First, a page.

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INTERNATIONAL > East Asia & Pacific

U.N. rights panel addresses N. Korea, including abduction issue

GENEVA — A working group of the U.N. Human Rights Council on Tuesday adopted a set of 262 recommendations on the rights situation in North Korea, including the issue of Japanese and other foreign nationals abducted by Pyongyang mainly in the 1970s and 1980s.

 

At Japan’s request, the document calls for the immediate repatriation of abduction victims and other concrete steps by North Korea toward resolving the issue at an early date.

 

Speaking at the working group’s meeting on Tuesday, North Korea’s Ambassador Han Tae Song disputed the characterization of the abduction issue and said his country rejects 63 of the recommendations outright, including those that call for the release of political prisoners and closure of re-education camps.

 

He accused some representatives of “misunderstanding and prejudices” toward North Korea, saying “their recommendations are not acceptable…as they insult the dignity of (the country) and severely distort the reality on the ground.”

 

During the main session last Thursday, Han maintained that the abduction issue had already been settled and raised the historical issue of Korean workers taken for forced labor by imperial Japan.

 

On the remaining 199 recommendations, such as those related to North Korea joining international human rights frameworks, Han said the country’s official response “will be presented in due course.”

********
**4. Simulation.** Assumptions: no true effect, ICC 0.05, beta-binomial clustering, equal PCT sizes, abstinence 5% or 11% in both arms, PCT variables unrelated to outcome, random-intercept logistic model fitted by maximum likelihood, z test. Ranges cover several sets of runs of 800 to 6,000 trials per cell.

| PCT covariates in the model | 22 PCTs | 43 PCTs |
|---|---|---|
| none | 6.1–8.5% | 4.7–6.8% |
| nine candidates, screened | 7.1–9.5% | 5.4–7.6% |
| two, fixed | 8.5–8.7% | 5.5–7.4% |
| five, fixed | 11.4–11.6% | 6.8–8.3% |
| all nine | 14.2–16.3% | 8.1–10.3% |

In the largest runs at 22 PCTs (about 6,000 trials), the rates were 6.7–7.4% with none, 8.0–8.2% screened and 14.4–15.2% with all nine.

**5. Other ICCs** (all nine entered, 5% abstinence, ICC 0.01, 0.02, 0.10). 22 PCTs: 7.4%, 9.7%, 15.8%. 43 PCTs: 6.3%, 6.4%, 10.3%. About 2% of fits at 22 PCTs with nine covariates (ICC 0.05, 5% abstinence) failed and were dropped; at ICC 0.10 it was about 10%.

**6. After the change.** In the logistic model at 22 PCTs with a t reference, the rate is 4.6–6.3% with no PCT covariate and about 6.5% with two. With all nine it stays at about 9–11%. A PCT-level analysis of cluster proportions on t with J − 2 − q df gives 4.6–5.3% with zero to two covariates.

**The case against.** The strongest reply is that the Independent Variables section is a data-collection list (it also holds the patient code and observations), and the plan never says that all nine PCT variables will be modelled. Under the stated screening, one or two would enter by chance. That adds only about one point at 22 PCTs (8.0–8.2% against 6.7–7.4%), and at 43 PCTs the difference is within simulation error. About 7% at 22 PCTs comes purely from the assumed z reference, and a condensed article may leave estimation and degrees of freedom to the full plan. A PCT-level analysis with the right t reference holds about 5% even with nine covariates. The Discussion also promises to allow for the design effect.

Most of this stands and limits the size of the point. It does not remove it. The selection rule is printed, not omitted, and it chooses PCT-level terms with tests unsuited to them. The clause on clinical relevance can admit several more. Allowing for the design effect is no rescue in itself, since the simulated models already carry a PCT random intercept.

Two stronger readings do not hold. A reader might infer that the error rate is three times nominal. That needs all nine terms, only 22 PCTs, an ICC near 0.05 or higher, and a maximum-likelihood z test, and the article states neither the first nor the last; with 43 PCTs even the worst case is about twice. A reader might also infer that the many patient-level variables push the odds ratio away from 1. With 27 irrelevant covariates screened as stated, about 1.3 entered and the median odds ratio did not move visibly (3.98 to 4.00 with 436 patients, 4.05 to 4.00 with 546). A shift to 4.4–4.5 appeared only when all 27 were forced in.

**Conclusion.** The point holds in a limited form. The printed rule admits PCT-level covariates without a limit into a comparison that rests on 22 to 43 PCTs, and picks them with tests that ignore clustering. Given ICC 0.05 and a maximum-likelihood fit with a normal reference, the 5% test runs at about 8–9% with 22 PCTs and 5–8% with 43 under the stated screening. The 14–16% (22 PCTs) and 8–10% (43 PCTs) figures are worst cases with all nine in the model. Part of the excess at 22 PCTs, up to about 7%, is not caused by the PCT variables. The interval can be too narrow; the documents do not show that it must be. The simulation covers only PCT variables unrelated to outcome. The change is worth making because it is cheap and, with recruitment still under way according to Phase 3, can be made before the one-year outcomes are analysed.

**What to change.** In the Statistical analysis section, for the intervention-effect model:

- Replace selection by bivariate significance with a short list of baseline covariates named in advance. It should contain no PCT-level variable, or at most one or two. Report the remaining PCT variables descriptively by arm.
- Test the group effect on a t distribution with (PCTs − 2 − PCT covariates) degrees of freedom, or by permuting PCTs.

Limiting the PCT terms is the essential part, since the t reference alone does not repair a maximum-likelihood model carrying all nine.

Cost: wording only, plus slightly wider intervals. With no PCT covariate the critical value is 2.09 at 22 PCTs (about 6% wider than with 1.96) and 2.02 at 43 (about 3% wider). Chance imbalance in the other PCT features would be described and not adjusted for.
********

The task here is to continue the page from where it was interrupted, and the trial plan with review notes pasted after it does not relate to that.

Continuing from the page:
Following the adoption of the draft recommendations, which reflect the views of 88 countries and regions, the Human Rights Council will take them up for consideration and possible final adoption at its regular session in September.

 

The council’s working group is dedicated to a process known as Universal Periodic Review, whereby the human rights records of all 193 U.N. member states are subjected to scrutiny on a rolling basis. Using information provided by the state itself and outside experts and bodies, the group makes non-binding recommendations and seeks commitments to work on areas of concern.

 

The process, which started in 2008 and is currently in its third cycle, previously examined North Korea in December 2009 and May 2014.

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